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ERIC Number: EJ923768
Record Type: Journal
Publication Date: 2011
Pages: 15
Abstractor: As Provided
ISSN: ISSN-0968-4883
Does Internal Quality Management Contribute to More Control or to Improvement of Higher Education?: A Survey on Faculty's Perceptions
Kleijnen, Jan; Dolmans, Diana; Willems, Jos; van Hout, Hans
Quality Assurance in Education: An International Perspective, v19 n2 p141-155 2011
Purpose: The purpose of this paper is to explore faculty's perceptions of quality management activities (QMA) within their departments, attention being paid to relevant quality aspects and whether quality management contributes to control or improvement of higher education. Furthermore, it examines differences between departments and relationships between the different variables. Design/methodology/approach: A questionnaire containing items with Likert-type answer scales was distributed to faculty (n=266) of 18 departments of universities of applied sciences in the Netherlands: 16 items dealt with QMA, 17 with attention paid to relevant quality aspects and ten with the perceived effects. Findings: Faculty were neutral about the degree to which sufficient QMA were conducted within their departments. They were positive about the attention paid to relevant quality aspects. Furthermore, they were positive about the effects in terms of improvement and negative about the effects in terms of control. Significant differences were found between departments. Finally, positive correlations were found between management activities, attention being paid to quality aspects and the perceived effect in terms of improvement. Research limitations/implications: The main limitation of this study is that only faculty's perceptions were measured, thus it is not clear whether these QMA really result in improvement in educational practice. Practical implications: Departments paying little attention to quality aspects and with few QMA could really benefit from further increasing their quality management efforts. Originality/value: Quality management is often seen as mainly contributing to control and managerialism. This study demonstrates that according to faculty, quality management is influencing improvement positively. (Contains 4 tables.)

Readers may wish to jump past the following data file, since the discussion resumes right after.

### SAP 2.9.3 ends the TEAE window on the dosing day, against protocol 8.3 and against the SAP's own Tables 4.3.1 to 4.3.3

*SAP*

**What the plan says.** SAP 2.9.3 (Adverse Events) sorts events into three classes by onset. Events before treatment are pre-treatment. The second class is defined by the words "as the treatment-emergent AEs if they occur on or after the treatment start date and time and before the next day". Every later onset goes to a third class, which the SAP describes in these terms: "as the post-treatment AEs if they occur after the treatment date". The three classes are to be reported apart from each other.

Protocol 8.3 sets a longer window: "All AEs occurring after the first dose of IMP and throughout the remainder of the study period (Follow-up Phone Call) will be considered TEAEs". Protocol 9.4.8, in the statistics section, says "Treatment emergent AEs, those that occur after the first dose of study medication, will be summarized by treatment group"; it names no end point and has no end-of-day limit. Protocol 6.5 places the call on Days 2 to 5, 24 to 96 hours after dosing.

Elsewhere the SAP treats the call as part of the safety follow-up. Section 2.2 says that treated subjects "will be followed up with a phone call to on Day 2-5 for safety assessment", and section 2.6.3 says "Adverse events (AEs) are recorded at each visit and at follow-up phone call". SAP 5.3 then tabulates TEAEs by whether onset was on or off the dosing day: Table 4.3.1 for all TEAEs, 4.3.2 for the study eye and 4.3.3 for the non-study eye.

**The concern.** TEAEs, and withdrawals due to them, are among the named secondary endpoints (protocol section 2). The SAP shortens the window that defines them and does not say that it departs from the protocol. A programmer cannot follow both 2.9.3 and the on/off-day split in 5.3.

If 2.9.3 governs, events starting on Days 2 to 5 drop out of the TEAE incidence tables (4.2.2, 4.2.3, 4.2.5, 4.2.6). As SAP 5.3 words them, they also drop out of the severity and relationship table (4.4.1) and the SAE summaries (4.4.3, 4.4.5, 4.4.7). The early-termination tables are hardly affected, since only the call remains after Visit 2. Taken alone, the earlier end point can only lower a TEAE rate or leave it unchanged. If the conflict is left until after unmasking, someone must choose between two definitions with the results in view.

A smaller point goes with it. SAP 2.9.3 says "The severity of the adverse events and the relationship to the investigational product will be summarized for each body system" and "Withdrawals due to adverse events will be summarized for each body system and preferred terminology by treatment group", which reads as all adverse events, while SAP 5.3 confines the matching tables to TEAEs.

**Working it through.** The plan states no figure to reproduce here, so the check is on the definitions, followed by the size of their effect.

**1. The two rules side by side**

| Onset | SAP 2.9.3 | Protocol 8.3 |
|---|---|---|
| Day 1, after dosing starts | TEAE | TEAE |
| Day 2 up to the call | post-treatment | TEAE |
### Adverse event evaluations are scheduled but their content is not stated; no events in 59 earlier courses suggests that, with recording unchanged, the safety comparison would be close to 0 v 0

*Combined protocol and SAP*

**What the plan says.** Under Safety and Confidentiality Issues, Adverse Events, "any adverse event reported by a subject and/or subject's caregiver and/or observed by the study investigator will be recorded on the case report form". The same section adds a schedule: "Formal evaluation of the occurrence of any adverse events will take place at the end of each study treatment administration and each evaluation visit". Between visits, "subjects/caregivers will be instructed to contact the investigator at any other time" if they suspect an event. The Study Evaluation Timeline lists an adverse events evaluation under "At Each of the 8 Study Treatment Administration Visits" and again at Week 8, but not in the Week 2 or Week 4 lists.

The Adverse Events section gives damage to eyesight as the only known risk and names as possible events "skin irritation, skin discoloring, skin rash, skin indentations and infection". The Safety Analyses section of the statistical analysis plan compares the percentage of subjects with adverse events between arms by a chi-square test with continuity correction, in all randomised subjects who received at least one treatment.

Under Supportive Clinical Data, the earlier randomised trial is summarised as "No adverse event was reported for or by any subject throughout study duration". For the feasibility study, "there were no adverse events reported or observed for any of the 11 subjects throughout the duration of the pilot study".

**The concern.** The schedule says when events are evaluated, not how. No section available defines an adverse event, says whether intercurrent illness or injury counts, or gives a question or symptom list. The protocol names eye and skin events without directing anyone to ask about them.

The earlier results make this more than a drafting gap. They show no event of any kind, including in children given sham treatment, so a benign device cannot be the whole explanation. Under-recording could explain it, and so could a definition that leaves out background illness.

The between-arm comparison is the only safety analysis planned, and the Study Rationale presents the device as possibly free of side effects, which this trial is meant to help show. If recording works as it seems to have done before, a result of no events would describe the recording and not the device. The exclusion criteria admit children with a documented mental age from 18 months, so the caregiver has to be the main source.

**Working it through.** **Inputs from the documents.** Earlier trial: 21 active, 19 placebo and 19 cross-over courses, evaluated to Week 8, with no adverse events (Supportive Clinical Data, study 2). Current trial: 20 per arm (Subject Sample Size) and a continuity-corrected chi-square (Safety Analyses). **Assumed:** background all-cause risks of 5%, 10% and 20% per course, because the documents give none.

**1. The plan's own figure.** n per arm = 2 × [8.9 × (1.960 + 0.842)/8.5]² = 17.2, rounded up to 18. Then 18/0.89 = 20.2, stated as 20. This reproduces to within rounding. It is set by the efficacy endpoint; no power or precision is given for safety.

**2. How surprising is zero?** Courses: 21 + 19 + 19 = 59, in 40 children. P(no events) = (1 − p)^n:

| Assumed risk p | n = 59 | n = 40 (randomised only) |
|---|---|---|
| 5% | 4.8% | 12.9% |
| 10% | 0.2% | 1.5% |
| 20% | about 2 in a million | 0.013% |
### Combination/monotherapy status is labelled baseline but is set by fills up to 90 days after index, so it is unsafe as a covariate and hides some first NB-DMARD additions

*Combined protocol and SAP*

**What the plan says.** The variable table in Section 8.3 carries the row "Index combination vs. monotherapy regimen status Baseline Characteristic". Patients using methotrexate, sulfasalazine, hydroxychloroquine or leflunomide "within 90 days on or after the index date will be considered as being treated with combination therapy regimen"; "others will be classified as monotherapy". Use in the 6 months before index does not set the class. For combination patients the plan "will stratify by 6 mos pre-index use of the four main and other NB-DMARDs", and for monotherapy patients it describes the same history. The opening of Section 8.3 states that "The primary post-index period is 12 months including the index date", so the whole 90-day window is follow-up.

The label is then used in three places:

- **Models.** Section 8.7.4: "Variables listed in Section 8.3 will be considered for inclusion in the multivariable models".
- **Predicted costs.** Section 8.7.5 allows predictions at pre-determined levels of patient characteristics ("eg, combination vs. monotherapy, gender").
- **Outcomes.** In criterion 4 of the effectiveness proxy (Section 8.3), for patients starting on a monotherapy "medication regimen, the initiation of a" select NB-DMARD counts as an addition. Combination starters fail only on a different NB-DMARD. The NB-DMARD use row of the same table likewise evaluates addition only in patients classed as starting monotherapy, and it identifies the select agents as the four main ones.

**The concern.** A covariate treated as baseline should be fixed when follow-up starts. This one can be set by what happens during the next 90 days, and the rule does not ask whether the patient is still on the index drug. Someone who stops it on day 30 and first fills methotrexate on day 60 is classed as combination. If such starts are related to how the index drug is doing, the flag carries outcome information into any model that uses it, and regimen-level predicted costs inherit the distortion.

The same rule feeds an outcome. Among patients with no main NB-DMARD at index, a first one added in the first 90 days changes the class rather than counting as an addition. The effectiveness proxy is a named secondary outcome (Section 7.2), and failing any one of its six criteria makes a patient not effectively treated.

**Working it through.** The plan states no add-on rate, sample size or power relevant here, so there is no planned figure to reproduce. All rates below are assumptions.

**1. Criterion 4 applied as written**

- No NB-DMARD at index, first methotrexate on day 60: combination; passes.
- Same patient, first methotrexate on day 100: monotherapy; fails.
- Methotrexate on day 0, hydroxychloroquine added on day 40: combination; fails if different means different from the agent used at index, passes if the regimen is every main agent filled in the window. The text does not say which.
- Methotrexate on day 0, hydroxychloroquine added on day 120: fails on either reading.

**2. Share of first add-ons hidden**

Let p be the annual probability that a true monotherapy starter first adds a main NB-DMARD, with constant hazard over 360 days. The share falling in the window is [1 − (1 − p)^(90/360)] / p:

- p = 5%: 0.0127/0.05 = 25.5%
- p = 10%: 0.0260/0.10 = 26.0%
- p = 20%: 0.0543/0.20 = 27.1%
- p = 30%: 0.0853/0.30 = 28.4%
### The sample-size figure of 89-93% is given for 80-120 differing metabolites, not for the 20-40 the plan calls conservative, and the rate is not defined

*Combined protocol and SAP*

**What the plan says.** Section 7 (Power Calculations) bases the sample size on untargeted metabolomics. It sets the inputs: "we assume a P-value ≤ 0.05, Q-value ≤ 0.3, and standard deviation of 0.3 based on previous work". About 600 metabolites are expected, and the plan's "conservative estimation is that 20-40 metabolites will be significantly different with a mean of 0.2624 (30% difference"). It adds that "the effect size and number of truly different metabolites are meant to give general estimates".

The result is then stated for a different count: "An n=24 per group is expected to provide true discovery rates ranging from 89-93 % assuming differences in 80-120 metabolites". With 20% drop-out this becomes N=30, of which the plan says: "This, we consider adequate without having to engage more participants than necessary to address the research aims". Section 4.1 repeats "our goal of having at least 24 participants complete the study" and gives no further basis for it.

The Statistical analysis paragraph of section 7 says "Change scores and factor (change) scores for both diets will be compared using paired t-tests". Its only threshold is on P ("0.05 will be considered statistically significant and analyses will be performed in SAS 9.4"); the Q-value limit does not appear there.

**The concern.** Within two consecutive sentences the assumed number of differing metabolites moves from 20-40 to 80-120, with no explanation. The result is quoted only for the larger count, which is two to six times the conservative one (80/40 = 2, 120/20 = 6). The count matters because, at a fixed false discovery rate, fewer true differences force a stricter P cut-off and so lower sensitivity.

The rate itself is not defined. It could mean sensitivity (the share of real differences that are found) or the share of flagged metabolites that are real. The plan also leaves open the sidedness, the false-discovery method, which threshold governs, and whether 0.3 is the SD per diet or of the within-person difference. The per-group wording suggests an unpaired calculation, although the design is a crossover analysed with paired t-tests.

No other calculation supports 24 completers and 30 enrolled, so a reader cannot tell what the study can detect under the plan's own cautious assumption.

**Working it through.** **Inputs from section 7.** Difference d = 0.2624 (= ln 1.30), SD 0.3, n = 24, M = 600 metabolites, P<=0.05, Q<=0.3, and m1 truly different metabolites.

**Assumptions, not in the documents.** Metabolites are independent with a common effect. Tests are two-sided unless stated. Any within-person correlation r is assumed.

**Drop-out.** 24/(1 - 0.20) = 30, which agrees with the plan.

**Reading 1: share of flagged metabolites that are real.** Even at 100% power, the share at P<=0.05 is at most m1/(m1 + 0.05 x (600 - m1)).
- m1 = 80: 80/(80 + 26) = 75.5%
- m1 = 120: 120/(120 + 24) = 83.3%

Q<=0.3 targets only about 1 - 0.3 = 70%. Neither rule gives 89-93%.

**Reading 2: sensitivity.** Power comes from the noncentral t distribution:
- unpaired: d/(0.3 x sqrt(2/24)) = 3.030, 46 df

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Publication Type: Journal Articles; Reports - Evaluative
Education Level: Higher Education; Postsecondary Education
Audience: N/A
Language: English
Sponsor: N/A
Authoring Institution: N/A
Identifiers - Location: Netherlands